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James Hays, Alexei Efros; Where in the world? Human and computer geolocation of images. Journal of Vision 2009;9(8):969. doi: 10.1167/9.8.969.
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© ARVO (1962-2015); The Authors (2016-present)
In this work we measure how accurately humans can localize arbitrary photographs on the Earth and contrast this against a baseline computational method.
Previous work has studied the placement of scenes into semantic categories (e.g. kitchen, bedroom, forest, etc...) both by humans and computers. With moderate numbers of categories, simple texture-based methods can group scenes almost as well as humans (Renninger 2004, Oliva 2005). The success of computational methods is not a result of any high-level understanding of scenes, but rather the ease of which these hand-defined categories can be separated by low-level features.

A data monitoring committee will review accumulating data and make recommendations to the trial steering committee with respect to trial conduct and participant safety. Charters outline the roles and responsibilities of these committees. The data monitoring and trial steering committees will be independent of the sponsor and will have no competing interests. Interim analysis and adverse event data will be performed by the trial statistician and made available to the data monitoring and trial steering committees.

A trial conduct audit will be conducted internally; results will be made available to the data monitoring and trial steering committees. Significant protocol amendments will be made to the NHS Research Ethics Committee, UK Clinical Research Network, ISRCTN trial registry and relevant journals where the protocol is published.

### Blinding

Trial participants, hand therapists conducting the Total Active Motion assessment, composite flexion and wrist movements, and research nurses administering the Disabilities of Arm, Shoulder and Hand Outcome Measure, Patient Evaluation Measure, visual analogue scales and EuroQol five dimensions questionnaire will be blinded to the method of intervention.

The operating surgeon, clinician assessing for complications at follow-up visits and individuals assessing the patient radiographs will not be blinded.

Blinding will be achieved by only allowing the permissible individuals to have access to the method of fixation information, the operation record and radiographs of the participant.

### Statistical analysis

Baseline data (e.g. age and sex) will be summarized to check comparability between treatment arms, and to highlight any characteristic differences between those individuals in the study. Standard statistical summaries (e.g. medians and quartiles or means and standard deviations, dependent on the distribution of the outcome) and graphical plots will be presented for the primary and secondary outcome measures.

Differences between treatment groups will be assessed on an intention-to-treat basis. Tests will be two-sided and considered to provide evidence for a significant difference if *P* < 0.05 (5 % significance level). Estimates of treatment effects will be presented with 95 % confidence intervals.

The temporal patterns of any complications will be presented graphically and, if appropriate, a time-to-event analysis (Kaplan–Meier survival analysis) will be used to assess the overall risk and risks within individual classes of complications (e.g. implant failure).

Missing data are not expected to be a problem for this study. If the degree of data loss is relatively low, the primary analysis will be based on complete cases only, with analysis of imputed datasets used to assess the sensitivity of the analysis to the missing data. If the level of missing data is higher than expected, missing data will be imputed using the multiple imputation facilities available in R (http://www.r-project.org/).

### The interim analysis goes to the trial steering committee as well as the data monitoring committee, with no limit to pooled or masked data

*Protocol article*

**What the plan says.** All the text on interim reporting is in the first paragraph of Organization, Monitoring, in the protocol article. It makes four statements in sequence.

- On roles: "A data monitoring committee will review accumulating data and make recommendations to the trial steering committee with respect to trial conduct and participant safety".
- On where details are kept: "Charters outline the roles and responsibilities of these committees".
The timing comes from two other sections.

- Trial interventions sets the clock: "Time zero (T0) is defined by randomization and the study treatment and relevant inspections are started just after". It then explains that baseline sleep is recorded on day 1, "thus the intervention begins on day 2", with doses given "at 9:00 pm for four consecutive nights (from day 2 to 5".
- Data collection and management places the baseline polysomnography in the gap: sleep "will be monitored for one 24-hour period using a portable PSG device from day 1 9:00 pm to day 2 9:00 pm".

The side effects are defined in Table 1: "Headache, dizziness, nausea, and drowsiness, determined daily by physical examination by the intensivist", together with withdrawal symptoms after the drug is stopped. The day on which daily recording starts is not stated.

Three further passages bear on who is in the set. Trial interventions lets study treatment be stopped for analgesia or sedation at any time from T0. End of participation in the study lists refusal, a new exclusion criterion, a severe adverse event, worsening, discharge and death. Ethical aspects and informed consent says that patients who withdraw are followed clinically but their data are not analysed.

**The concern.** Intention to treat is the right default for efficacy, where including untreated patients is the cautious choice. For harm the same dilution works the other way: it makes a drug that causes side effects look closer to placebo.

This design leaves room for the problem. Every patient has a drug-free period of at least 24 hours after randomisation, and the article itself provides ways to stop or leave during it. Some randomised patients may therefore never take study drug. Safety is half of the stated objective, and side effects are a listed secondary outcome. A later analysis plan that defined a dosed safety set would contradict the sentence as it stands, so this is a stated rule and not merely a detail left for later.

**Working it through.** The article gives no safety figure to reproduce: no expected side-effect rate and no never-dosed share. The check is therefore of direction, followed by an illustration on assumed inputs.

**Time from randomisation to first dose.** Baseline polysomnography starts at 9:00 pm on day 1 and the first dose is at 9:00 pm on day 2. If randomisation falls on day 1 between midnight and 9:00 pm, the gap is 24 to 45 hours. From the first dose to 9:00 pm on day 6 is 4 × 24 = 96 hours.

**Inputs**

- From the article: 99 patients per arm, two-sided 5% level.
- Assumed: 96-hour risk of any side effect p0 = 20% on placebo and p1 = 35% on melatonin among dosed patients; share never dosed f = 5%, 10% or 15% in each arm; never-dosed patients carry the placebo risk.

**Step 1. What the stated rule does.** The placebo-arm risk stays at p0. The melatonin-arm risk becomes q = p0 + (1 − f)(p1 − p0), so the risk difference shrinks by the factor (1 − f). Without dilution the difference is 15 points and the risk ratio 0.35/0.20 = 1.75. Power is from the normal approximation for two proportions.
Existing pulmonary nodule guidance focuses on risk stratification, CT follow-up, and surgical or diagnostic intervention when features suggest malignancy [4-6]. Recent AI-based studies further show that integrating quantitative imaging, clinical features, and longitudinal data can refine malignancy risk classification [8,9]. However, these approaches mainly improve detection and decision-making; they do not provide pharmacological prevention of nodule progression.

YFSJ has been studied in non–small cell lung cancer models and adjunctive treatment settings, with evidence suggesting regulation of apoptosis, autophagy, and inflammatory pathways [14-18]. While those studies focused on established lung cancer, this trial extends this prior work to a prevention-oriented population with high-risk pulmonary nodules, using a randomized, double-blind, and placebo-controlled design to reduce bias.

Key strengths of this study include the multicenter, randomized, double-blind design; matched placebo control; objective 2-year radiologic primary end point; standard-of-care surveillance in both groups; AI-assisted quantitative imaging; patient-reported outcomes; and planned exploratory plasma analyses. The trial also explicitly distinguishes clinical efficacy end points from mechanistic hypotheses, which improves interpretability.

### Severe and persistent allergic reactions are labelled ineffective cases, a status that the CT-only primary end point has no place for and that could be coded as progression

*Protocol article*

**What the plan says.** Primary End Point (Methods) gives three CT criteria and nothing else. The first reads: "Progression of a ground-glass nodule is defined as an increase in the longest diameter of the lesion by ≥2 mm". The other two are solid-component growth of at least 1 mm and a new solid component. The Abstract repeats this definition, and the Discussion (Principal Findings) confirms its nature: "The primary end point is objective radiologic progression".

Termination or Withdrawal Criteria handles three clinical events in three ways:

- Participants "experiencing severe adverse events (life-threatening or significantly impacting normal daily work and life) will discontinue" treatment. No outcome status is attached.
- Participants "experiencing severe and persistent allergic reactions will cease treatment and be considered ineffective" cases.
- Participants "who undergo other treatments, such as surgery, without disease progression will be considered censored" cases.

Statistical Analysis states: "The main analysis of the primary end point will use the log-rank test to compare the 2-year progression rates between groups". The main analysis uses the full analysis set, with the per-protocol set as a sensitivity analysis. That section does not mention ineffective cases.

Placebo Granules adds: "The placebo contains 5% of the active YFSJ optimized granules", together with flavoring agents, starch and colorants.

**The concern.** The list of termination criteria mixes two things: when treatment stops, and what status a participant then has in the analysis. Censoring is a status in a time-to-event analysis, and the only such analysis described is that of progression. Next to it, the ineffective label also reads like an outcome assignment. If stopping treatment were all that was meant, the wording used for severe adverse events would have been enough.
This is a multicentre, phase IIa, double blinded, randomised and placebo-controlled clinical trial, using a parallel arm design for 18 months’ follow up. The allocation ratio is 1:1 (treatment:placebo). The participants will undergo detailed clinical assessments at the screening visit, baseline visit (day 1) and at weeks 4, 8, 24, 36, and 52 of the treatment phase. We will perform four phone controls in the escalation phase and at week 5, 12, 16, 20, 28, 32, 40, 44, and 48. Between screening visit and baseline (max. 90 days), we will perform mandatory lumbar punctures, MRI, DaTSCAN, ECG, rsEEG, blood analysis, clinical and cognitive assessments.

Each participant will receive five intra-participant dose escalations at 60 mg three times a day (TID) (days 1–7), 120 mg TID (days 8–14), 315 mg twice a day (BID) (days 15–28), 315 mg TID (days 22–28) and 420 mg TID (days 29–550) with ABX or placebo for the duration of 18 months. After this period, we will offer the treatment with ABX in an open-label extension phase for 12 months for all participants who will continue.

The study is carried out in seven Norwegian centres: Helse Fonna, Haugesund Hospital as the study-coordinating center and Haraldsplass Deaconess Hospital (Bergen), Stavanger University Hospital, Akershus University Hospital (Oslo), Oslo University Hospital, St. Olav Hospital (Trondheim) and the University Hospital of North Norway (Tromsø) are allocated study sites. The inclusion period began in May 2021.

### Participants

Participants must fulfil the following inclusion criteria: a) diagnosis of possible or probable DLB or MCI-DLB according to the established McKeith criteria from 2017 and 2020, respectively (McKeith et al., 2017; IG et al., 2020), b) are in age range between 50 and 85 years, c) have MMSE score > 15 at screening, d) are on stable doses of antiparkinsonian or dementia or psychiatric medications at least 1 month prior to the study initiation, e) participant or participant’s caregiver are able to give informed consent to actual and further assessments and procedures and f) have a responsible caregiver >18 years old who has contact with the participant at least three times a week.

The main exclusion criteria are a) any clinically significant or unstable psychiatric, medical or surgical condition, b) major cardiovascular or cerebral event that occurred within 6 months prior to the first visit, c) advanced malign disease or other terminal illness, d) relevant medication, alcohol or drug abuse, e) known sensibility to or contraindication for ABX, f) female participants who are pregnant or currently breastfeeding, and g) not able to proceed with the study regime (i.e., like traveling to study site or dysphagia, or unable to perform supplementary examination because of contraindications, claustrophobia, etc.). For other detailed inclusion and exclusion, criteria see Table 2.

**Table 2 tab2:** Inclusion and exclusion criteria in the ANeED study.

In this study we examine human performance at organizing scenes according to geographic location on the Earth rather than hand-defined semantic category. Participants are shown novel images and asked to pick the location on a globe where the photograph was taken. This task is difficult - many scenes are geographically ambiguous while others require high-level scene understanding and knowledge of cultural or architectural trends across the Earth. On the other hand, photographs of landmarks are easy to geolocate for both humans and computers.
We compare and contrast human performance with a data-driven computational method using 6.5 million geolocated photographs. For a novel photograph, the algorithm finds the most similar scenes according to the scene gist descriptor, texton histogram, and other features. A voting scheme produces a geolocation estimate from the locations of matching scenes.
Image geolocation is one of few high-level visual tasks where computational methods are competitive with humans. While humans are superior at using high-level scene information (e.g. traffic direction, text language, tropical flora, etc...) our computational method has a geolocated visual memory larger than almost any human. We break down the performance of humans and computers according to scene type and analyze the situations in which humans and computers are disparate in performance.
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